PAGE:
Florida lawmakers 'dumbfounded' after Desantis vetoes bipartisan bill that would have expunged minors' records

Florida lawmakers 'dumbfounded' after Desantis vetoes bipartisan bill that would have expunged minors' records
Ron DeSantis (U.S. Air Force photo by Airman 1st Class Solomon Cook)

The bipartisan initiative would have offered a reprieve for nearly 27,000 minors. However, that small glimmer of hope was abruptly taken away when Florida Gov. Ron DeSantis (R) unexpectedly vetoed the bill.

According to The Tampa Bay Times, a bipartisan group of lawmakers have shared their reactions to DeSantis' decision to veto a bill that would have expunged criminal records for thousands of minors across the state.

"I am, frankly, dumbfounded… I don't understand why you wouldn't give an opportunity to a kid to remake their life," said Sen. Annette Taddeo, who co-sponsored Senate Bill 274.

DeSantis claims he has public safety concerns about the type of offenders who would be eligible for the expungement.

"I have concerns that the unfettered ability to expunge serious felonies, including sexual battery, from a juvenile's record may have negative impacts on public safety," DeSantis wrote.

Senate Judiciary Committee Chair Jeff Brandes also echoed the governor's concern when he was asked about the veto.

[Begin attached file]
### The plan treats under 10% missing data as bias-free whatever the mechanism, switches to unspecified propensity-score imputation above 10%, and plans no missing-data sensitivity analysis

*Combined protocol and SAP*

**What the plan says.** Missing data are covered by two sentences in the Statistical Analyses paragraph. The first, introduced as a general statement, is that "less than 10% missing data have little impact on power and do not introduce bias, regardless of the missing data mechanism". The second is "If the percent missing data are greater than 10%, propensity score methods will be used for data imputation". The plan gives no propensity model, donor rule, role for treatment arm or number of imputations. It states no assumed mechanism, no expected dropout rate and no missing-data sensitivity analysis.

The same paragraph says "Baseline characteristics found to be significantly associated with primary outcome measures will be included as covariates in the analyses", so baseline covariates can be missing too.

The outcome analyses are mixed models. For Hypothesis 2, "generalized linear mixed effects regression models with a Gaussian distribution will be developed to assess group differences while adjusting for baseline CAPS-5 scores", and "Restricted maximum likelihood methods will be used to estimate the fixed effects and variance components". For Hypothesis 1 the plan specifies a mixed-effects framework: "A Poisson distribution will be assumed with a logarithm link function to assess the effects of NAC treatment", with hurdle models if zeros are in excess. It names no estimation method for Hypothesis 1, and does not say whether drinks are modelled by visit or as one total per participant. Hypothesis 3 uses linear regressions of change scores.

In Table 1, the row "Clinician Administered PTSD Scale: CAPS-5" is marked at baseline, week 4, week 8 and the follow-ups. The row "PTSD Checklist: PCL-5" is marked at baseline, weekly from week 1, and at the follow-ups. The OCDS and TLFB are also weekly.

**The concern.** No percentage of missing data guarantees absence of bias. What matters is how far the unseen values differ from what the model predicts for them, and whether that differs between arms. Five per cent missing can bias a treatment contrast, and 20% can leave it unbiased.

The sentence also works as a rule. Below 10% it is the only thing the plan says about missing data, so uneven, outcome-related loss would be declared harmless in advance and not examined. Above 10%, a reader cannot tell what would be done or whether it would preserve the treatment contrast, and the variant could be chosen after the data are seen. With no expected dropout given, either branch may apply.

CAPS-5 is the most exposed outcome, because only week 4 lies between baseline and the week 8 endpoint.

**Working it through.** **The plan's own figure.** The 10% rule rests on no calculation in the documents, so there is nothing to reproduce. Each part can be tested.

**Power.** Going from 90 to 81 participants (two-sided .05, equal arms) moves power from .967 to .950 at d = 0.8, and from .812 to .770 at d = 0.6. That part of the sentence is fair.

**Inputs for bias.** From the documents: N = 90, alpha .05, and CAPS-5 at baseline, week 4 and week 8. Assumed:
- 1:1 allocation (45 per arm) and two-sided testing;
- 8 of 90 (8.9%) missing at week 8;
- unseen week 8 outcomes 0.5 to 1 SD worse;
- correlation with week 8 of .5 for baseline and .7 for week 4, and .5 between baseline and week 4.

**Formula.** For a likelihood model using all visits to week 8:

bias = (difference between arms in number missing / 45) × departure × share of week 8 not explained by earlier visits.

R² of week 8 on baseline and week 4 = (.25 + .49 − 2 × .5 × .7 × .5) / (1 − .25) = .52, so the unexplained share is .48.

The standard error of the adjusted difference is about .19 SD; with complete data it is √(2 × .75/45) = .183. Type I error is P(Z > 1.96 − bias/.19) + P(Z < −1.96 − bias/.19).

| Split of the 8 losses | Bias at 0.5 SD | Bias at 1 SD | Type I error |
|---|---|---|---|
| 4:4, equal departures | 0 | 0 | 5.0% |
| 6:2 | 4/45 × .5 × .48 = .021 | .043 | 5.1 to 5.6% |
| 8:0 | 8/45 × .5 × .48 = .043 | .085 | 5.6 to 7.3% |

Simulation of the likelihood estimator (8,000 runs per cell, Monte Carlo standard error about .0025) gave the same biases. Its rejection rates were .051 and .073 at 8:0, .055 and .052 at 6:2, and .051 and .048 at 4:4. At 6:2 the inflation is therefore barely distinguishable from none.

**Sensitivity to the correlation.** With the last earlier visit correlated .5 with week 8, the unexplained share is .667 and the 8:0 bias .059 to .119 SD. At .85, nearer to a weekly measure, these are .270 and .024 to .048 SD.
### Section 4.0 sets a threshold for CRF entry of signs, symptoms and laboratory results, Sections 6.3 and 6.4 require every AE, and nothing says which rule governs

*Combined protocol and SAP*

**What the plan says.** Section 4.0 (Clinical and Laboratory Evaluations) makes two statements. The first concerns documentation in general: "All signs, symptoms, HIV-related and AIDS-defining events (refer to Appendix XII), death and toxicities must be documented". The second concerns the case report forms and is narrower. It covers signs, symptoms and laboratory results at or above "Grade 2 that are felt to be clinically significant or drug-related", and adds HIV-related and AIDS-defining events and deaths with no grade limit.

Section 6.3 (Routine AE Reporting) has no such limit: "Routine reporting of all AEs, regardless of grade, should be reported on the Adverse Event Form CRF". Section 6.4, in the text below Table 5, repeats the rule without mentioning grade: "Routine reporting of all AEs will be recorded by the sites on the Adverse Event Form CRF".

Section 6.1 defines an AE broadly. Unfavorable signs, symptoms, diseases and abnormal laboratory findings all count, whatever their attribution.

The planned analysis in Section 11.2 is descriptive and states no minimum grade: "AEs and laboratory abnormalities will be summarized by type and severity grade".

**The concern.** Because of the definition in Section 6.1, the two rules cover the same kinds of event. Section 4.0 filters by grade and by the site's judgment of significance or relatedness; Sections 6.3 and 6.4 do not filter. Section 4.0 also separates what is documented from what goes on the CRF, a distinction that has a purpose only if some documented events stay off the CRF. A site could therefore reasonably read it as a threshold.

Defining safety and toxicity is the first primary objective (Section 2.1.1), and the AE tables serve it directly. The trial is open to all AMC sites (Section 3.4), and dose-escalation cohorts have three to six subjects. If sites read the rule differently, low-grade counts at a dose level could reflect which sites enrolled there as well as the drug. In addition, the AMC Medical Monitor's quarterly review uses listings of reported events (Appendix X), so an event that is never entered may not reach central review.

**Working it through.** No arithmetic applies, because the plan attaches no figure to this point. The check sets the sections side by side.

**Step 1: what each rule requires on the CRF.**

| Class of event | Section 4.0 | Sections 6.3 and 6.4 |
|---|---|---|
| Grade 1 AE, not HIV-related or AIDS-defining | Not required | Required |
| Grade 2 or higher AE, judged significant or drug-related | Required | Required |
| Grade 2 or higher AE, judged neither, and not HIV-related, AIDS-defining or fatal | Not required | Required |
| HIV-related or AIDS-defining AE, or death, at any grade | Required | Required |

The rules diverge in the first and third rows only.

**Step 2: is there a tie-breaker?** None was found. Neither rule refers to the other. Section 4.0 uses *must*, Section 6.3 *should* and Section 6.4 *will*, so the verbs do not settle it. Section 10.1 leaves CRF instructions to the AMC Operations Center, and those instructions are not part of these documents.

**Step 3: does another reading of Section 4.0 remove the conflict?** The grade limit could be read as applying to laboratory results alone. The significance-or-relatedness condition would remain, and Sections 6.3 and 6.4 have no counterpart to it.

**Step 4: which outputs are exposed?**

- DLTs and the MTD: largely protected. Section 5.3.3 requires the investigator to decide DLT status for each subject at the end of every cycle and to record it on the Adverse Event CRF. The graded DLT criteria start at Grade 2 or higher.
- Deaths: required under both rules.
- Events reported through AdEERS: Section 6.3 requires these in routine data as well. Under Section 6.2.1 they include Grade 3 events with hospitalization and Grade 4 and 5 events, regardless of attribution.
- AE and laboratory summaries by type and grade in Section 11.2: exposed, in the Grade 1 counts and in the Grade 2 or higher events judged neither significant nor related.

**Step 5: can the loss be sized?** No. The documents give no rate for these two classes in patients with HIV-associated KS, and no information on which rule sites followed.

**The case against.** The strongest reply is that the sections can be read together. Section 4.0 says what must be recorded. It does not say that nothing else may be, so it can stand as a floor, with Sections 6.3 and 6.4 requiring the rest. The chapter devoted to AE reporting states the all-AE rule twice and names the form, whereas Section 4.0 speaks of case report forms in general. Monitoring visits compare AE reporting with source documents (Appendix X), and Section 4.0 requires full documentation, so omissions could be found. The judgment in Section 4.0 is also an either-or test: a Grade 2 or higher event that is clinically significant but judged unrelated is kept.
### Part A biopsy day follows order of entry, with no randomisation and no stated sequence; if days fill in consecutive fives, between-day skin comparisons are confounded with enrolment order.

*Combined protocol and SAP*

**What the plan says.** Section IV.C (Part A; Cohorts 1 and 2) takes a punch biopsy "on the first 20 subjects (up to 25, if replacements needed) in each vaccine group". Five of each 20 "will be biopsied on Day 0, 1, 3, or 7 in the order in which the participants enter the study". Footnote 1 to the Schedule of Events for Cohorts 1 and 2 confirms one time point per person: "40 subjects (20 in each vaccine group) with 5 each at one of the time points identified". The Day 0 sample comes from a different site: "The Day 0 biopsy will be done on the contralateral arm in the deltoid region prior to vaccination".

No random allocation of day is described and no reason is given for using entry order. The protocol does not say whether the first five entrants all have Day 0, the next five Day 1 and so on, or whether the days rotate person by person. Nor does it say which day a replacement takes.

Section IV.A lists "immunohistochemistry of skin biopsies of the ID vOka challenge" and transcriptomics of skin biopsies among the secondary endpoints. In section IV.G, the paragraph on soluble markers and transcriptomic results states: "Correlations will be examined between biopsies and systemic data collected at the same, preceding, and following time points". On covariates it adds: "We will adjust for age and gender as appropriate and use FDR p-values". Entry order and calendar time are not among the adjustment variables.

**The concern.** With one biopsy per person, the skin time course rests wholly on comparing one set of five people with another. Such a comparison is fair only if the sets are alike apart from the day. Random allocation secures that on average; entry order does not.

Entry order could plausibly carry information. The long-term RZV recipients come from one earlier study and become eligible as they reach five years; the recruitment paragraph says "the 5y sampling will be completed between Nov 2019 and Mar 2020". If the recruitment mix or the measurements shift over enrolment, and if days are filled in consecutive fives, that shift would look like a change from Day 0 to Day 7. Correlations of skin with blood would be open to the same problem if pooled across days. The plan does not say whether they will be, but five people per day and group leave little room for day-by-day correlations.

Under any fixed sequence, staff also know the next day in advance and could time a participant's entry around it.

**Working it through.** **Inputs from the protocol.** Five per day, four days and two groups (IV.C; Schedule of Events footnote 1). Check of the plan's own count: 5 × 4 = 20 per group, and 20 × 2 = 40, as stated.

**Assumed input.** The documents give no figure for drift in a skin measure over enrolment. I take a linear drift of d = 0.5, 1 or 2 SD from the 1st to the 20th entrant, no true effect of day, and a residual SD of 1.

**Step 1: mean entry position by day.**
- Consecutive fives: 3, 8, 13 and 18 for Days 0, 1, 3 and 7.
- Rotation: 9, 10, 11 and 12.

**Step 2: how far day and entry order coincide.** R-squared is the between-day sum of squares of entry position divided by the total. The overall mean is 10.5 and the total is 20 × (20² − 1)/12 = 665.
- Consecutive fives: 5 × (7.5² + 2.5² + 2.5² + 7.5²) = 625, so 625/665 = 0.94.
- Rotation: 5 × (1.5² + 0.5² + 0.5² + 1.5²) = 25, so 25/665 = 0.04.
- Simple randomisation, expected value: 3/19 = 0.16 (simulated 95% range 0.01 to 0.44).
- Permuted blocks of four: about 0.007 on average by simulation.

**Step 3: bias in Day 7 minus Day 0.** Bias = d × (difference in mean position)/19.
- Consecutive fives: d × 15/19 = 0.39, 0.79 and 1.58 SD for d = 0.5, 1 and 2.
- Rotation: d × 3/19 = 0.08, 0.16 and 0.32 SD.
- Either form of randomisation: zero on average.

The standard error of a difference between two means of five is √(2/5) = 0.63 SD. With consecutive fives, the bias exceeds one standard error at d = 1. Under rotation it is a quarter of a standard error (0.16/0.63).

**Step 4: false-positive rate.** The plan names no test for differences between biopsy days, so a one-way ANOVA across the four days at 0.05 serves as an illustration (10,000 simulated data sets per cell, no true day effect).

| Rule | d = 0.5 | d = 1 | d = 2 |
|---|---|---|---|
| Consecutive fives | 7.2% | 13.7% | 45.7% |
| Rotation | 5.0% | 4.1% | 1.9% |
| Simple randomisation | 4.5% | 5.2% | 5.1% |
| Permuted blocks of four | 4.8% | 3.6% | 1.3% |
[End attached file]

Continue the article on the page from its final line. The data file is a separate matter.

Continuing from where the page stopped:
"They're not offering diversion to rapes. They're not offering diversion for extreme sexual assaults," Brandes said. "But that is what made the veto letter."

Senate Criminal and Civil Justice Subcommittee Chair Keith Perry also weighed in.

"I didn't think they (concerns) rose to the level that it would happen, but I get it. I understand completely why the governor vetoed my bill," Perry said.

DeSantis' decision to veto the bill came just one day after his appearance at a conference held by the Florida Police Chiefs Association (FPCA), an advocacy group strongly opposed the measure.

Back in January, Amy Mercer, the executive director of the FPCA, penned a letter to Perry arguing that it could "have a negative impact on public safety."

"We do not believe that a juvenile that commits a violent offense, sex offense or one that takes advantage of a member of a vulnerable population, should be allowed to 'clear the slate' by participating in such a program," she wrote.

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